Taso: Well, look at the top scheduler system, that took almost [inaudible 00:35:23].

Andrew: How long did it take?

Taso: Eighteen months.

Andrew: Eighteen months, okay.

Taso: So if you go to a startup, and you say, “We’re going to go develop something and it’s going to take 18 months.” In their fourth year, there is no way anyone is going to be bought into that. It’s just not possible.

Andrew: Especially in a free calendar system that you can just use off-the-shelf.

Taso: Exactly.

Andrew: Got it. And so why does that give you an advantage that you have such a good calendar system?

Taso: Well, again, if that calendar system brings a 5% efficiency, and then our matching system gives a 5% efficiency gain, and so on and so forth, do you see where this is going? Soon enough, you have an entire system that’s 200% better than any competitor, and no competitor is going to have stamina really, or the wherewithal to develop all of that. They just don’t want to. So it’s a different mentality, it’s a long-term mentality, and all those little components have really added up to being what Toptal is today. So again, there is no one thing that I can ever recall that allowed us to accelerate in a way that we really figured this out.

Andrew: This is one of the problems that I have with talking to people at your company. It’s maddening how deep into the data you get to the point where it’s hard to communicate in an interview, but it also becomes a really tough dinner conversation. I went out for drinks with one of your guys, Dylan [Wise 00:36:53], he bought ads from us. I said, “Are the ads working on Mixergy?” He says, “Yes, they are.” But go, “But what?” He started pulling out a pen and paper and showing me how he had to analyze. He said, “Some people are not using the URL that you’re giving. We want to figure it out how many of those people are not using the URL. And so what we’re doing is we’re trying to understand how many people within the Mixergy audience might be going directly to Toptal’s website, and then how do we do that based on IP and time of launch of each episode?”

I go, “Dude, what are you talking about? It’s actually profitable. Why don’t you just let it go?” He gave me an answer. And the answer was, “Maybe if we figured out a little bit more profit that’s coming in from your ads, then it means we could go after other podcasters. And if we learn from this, we could figure out how to make those other podcasters who are more borderline work.” But in the reality, that’s not what it is. Dylan is just that kind of like mental . . . he just has to think that stuff through. And I feel like that’s the way your people are. This every little percentage has to be accounted for, and it’s madness that way. But that’s the way you are.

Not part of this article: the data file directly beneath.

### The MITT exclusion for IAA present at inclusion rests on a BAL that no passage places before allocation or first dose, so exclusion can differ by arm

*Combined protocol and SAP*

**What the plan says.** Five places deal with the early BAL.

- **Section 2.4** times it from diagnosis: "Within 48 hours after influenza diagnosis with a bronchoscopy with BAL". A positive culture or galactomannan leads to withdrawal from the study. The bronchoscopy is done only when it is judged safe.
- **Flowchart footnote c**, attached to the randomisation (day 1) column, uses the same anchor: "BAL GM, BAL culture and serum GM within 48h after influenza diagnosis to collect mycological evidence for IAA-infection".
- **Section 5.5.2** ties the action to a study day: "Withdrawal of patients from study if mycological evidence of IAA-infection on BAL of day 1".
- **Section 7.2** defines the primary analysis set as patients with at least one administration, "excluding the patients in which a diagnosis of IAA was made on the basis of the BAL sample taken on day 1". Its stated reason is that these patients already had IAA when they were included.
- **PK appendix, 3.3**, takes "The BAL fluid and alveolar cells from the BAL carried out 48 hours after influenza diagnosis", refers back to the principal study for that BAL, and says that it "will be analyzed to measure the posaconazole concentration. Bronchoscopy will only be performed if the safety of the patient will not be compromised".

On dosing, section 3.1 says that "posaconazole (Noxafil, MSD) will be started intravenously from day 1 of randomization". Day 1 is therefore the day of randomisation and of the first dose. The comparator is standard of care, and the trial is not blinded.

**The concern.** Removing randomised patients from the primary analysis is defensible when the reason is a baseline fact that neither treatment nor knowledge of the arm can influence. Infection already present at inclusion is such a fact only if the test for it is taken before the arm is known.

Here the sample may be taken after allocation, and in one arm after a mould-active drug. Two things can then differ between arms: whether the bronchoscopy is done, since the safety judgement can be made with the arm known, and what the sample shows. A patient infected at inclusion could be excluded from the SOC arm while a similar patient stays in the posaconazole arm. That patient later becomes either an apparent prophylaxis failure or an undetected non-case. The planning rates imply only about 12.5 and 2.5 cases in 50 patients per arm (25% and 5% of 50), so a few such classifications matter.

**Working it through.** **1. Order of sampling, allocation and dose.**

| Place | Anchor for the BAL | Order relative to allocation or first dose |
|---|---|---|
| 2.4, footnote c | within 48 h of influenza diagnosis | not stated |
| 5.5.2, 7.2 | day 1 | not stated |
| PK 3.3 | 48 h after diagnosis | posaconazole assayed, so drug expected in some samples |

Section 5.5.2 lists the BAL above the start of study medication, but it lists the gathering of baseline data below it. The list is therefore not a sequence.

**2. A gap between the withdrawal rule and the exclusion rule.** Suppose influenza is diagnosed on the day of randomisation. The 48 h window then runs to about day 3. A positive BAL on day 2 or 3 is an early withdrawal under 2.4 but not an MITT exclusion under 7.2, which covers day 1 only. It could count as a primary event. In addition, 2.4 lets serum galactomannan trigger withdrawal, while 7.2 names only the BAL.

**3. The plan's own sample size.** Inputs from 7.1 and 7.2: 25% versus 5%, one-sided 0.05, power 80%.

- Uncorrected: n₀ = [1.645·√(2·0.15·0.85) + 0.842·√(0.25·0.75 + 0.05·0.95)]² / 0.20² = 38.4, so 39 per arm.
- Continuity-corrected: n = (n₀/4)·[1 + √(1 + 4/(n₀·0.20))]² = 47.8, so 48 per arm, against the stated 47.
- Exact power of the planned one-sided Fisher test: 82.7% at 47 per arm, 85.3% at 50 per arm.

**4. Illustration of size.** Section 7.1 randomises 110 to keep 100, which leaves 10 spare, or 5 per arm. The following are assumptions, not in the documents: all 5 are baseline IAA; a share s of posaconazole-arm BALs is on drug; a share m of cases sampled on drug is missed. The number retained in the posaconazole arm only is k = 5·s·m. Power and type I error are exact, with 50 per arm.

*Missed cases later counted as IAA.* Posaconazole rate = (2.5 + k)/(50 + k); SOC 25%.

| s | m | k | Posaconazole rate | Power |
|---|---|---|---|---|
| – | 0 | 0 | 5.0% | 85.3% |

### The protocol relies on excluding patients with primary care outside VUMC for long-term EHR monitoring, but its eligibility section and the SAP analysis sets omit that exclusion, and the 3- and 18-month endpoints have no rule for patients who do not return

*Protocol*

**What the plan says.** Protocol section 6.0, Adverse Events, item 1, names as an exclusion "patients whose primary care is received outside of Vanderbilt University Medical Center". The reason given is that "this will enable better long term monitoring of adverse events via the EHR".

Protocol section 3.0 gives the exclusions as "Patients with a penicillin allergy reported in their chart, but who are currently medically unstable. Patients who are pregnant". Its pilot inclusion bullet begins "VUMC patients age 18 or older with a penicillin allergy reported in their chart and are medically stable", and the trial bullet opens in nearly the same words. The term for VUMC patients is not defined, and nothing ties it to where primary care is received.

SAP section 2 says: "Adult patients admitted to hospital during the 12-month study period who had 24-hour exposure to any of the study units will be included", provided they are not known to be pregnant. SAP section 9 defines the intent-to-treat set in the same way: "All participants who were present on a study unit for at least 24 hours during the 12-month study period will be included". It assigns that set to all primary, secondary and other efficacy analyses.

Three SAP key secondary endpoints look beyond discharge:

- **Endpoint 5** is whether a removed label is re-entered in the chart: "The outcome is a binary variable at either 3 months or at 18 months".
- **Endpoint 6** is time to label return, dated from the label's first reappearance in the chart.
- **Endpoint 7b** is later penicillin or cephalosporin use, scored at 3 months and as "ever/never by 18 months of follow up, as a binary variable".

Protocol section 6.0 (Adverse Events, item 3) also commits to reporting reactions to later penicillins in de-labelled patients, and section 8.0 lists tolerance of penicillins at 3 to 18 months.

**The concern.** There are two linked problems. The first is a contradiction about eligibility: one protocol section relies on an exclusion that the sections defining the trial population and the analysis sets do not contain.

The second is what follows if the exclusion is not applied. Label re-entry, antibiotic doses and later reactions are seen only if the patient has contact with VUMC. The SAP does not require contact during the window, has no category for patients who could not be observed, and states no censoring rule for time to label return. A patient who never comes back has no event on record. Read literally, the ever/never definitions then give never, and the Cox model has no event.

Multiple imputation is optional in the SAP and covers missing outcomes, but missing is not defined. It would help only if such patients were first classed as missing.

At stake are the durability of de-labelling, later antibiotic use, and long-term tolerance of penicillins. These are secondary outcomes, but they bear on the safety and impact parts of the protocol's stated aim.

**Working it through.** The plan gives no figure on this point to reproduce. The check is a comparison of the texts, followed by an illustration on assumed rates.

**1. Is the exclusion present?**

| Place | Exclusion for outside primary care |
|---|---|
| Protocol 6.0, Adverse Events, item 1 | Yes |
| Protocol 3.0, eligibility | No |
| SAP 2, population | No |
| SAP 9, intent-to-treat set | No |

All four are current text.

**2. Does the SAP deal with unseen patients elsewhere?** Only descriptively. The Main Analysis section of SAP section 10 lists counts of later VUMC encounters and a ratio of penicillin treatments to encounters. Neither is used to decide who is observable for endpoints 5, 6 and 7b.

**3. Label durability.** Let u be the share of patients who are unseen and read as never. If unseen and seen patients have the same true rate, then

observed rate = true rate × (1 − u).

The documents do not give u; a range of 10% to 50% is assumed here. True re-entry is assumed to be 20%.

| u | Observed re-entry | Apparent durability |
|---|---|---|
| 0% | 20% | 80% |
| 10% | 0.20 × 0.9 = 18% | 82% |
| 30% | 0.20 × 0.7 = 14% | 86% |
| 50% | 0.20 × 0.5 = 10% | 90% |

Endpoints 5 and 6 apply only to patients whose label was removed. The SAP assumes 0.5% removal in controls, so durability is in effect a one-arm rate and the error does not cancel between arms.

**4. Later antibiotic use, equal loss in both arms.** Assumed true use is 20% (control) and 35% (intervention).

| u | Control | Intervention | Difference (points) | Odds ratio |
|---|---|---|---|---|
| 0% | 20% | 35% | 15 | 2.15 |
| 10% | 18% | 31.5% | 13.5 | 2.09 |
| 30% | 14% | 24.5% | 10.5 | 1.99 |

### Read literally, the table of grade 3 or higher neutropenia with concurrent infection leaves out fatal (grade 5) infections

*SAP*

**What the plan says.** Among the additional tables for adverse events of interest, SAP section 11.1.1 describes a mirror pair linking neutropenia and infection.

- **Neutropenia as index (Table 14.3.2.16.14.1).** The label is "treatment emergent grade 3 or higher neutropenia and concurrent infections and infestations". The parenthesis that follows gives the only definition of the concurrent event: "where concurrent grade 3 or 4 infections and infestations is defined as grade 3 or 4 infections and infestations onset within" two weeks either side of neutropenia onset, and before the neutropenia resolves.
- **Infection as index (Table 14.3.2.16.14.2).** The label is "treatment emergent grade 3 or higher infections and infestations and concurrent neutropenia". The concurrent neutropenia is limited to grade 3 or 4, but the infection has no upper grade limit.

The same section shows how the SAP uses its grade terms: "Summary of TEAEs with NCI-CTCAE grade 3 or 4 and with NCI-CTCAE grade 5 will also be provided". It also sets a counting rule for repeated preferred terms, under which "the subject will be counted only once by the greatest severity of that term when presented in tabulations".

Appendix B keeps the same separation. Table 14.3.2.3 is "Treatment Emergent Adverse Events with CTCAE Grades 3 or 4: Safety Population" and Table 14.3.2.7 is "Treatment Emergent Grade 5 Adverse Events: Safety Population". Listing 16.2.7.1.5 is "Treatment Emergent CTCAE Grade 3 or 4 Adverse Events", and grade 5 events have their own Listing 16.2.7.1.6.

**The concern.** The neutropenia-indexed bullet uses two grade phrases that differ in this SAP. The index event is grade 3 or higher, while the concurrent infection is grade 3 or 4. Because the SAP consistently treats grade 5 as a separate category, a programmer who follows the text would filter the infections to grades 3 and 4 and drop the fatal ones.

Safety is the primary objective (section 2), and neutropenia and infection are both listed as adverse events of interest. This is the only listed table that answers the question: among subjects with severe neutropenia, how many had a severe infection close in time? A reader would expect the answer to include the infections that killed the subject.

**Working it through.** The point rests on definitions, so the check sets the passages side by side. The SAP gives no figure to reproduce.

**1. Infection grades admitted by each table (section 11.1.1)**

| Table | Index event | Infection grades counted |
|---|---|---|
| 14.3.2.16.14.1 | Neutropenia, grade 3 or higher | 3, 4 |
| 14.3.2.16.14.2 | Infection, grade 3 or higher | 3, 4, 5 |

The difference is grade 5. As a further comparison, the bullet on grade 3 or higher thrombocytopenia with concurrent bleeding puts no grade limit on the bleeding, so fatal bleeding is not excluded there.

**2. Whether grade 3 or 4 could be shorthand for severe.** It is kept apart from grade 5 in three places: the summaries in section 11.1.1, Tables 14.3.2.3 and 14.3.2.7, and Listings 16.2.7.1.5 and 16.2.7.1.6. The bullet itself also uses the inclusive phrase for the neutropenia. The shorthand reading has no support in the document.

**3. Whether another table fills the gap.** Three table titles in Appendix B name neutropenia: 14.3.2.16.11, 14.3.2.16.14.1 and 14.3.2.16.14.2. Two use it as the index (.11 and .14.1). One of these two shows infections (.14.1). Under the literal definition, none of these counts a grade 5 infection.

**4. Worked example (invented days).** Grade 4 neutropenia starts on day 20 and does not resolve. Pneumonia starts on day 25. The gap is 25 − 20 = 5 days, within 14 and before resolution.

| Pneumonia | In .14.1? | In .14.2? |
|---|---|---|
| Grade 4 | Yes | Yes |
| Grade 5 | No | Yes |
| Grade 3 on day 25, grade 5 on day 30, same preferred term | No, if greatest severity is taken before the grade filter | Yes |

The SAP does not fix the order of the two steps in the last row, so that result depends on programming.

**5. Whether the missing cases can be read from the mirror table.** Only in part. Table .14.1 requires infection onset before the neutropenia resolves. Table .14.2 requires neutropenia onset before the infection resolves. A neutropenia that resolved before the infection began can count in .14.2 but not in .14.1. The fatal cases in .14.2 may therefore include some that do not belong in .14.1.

Taso: It is madness, but there’s a method to the madness, and that’s what has allowed us to be so successful.

Andrew: And this is a game of inches constantly played out and all the inches eventually add up into miles. And as a result of that and your determination to keep bringing in enough money that you’re not losing money and having to go out, that set us up for what happened. And we’re going to talk about that next.

First, I’ll talk about this second sponsor, which is HostGator. Tell me what you think about this as an idea? I always ask my guests for ideas with my sponsors. Not always, but often. Imagine if somebody said, “You know what? I’m not a developer, but I have this idea. I want to create a dev shop that does . . . ” oh, maybe they would need to be a developer, maybe they develop a little bit, but they say, “I’m going to create this side hustle. I’m going to create a dev shop that all we do is create iPhone apps, but I don’t have any developers. So what I’ll do is I’m going to go to HostGator, I’ll create andrewsdevshop.com, and when I get a client, I’ll talk to the client. And then I’ll go to Toptal, and I’ll hire developers from Toptal who will actually do the work, but I’ll give them my own, you know, URL so the developers if they’re even talking to the client, look like they’re working at my agency.” And that’s how Andrew gets his Andrew dev shop up and running. What do you think of that as an idea?

Taso: It’s an interesting idea. You’d have to preserve the integrity of the relationship and represent the relationship correctly. And so I think there might be a little bit of a challenge between hiring from us and then saying, “Well, that’s my dev shop, so on and so forth” because there’s got to be some sort of relationship beforehand. I’m going to say there is a strong case for that person being part of my dev shop. So I see it. I think it’s interesting.

Andrew: But you don’t think I could rely completely on Toptal’s developers to run my dev shop behind the scenes?

Taso: I definitely think you could. I think . . .

Andrew: I could. Let’s take it then to something simpler. Imagine I have no development jobs, and instead, I decided I’m going to create a design agency, right? I get a beautiful webpage designed, I put it up on a HostGator. Let’s call it andrewdesignagency.com. Use WordPress, but I get a nice design on it. Somebody comes to me and ask for a design, I say, “Okay, I have a sense of it. I want you to talk to my designer. My designer is actually a designer that I’ve hired from Toptal, one of the best of the best because that’s your thing, right?” That designer does the work. I collect the payment, and then I pay Toptal for the developer. Basically, what I’m saying is build a virtual dev shop, build a virtual design shop, build a virtual finance shop, all using Toptal developers and nothing but a website from HostGator. What do you think of that business idea?